The annual Holbeck Moor Bonfire and Carnival

When peace and victory celebrations were being arranged after the 1914-18 war it was proposed to hold a bonfire and fireworks display in Cross Flatts Park as well as Woodhouse Moor.

However, some Holbeck men were talking together and one suggested holding their own bonfire and firework display on Holbeck Moor. It was about this time that a Mr Armitage picked up a ‘Tanner’, (sixpenny) coin (2½p) at the entrance to a local hostelry, the Cricketers Arms. On entering he put it in his cap saying “Reight lads, this’ll start the collection for t’fire, an if they wear’nt let’s have it we’ll gi brass ta Nurses Home.”

The first collection realised over 17 shillings (85p), the idea caught on and other public houses in the local area took up their own collections. But time was short, and it required an almost superhuman effort to get the arrangements made in time.

Mr Middleton of the Cricketers Arms and Mr Blaydes of the Duke of William were destined to devoting all of their time in completing the arrangements. In this task they were ably assisted by Mr Atkinson, Mr Roberts, Mr Littlewood and others who worked early and late to make the effort hugely successful.

It was decided that the bonfire should be lit by a Holbeck man and there was no person more fitting of this description than the Lord Mayor, Joseph Henry, known for many years as the ‘Uncrowned King of Holbeck’ and greatly respected by Holbeck residents. It was a huge success and the Nurses Home gratefully received the sum of £90.

The following year (1920) the event took on a more definite shape, a carnival and a bonfire being held. The fire was once again lit by the Lord Mayor, this time it was Thomas Beveridge Duncan, who was the first Labour Lord Mayor of Leeds (1919-1920). Once again it was very successful with a large crowd in attendance with the sum of £130 being raised, but some reports say that given the size of the crowd it aught to have been more.

For the Procession and Carnival there were decorated floats, brass bands, and fancy dress competitions for both children and adults it was all so colourful and very noisy. The Procession began at two in the afternoon and the route taken was via Holbeck Moor, Meadow Road, Sweet Street West, Holbeck Lane, Domestic Street, Balm Walk, Ninevah Road, Victory Street, Meynall Street, Towngate, Shafton Lane, Crosby Road, Elland Road, Top Moor Side, and back to Holbeck Moor. This was followed by the Gala at seven with the bonfire being officially lit at half past nine in the evening.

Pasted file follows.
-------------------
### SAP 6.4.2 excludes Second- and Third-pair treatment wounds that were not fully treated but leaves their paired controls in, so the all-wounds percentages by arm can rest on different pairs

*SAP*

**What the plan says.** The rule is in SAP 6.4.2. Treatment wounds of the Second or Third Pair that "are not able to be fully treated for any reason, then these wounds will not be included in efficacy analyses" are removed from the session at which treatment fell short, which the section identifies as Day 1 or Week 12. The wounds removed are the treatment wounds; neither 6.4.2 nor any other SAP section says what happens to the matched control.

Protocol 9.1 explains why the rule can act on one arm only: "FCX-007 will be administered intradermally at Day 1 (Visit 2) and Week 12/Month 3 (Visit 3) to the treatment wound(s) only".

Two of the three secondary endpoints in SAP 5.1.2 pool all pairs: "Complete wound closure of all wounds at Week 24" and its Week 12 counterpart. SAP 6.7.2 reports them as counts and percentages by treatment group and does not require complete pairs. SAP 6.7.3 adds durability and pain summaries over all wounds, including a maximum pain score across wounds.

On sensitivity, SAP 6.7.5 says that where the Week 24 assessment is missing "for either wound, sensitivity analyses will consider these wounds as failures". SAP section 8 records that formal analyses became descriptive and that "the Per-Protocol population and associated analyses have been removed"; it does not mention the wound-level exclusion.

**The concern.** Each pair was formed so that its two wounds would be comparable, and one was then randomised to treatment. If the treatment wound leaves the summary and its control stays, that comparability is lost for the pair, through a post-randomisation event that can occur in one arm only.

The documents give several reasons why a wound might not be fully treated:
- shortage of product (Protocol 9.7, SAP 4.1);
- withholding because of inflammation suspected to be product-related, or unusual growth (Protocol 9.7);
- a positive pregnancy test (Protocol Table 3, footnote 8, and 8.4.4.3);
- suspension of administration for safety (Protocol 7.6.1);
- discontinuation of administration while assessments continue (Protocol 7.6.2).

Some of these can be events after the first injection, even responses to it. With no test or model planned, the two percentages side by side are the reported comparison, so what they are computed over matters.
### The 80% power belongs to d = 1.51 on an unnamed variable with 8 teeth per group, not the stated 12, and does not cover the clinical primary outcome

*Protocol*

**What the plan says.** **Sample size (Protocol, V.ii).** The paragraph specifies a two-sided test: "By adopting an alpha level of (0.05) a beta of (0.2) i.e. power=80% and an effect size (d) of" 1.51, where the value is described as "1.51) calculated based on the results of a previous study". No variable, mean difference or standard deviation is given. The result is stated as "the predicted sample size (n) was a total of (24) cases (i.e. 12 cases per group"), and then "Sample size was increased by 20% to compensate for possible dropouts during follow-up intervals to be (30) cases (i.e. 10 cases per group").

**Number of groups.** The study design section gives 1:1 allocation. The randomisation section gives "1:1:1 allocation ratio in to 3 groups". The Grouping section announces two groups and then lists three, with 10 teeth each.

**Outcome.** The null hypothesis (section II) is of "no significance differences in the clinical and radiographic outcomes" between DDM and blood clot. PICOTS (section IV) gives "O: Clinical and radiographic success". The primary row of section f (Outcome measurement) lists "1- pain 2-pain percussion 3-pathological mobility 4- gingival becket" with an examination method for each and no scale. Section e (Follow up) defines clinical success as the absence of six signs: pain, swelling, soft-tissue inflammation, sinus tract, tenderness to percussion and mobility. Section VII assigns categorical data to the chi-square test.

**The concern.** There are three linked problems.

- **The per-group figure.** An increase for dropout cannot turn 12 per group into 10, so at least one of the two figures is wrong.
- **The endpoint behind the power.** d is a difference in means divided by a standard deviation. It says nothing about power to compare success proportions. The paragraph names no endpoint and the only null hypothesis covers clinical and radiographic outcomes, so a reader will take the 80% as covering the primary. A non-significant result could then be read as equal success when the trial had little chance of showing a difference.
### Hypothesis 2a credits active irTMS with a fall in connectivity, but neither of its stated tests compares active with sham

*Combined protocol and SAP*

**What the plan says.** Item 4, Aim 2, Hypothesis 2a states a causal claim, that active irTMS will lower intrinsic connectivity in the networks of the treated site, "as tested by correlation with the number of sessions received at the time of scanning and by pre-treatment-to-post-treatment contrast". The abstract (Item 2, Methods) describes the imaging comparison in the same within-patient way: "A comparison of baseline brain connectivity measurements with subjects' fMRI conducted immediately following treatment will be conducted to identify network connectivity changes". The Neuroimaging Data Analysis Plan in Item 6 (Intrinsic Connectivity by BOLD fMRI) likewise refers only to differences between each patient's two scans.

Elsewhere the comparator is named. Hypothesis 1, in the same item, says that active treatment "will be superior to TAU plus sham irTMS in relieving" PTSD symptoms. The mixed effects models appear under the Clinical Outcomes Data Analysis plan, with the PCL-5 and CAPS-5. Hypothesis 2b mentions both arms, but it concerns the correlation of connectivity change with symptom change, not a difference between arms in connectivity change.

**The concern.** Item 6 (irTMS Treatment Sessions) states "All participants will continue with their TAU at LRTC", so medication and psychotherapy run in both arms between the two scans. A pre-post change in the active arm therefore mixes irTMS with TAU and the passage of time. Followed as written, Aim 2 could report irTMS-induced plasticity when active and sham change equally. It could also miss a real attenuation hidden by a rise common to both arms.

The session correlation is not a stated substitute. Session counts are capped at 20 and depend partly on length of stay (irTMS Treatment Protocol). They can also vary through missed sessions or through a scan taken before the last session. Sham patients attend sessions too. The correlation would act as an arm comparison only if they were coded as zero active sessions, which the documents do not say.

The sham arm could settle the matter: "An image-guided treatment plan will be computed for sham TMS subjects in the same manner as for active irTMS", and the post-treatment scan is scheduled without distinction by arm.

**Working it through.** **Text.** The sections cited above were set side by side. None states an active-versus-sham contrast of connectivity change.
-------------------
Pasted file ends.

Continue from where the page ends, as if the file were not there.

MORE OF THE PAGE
Unfortunately, in 1921 the event had to be abandoned owing to a miner’s dispute. The next show, however, was even more successful the ‘tanner’ had already raised £200 and it was hoped that another £200 would be raised again by this show.

One year the bonfire was made up of over 100 pianos, local businesses having agreed to throw out their old pianos, this made a massive blaze and when the fire got really going the heat was terrific because the flames were so intense. The Moor was cordoned off and jam-packed with people from all over, some coming from miles around to join in the fun and festivities.

Another show was opened by the famous aviatrix Amy Johnson who came from Hull to light the bonfire. Amy was born in Hull in 1903 and lived there until 1923 when she attended University in Sheffield. Her interest in flying began in the winter of 1928-29 and after flying solo her next achievement was to train as a Ground Engineer and at the time she was the only woman in the world to be so trained.

Early in 1930 Amy decided she would like to fly solo to Australia, she convinced her father and Lord Wakefield to put up £600 to buy a de Havilland Gypsy Moth, G-AAAH, which she named ‘Jason’. Amy left Croydon on 5 May 1930 and landed in Darwin, Australia on 24 May after a flight of 11,000 miles.

She was the first woman to fly alone and she came home to a heroes welcome and a CBE. Amy died in 1941 on active service while ferrying an aircraft with the Air Transport Auxiliary in mysterious circumstances. The people of Holbeck were thrilled to have such a celebrity to open their celebrations, and everything went off brilliantly.

All this lasted until the outbreak of the Second World War in 1939 this causing all such entertainments to be cancelled for the duration. Most of these events never seem to have restarted once peace was declared apart from the VE and VJ celebrations.

The only acknowledgement that these shows happened can be found on the Leeds Tapestry in the Central Library.


This post was written by Ken Burton

Image shows Joseph Henry ‘The Uncrowned King of Holbeck’; The panel on the Leeds Tapestry at the Central Library; and Amy Johnson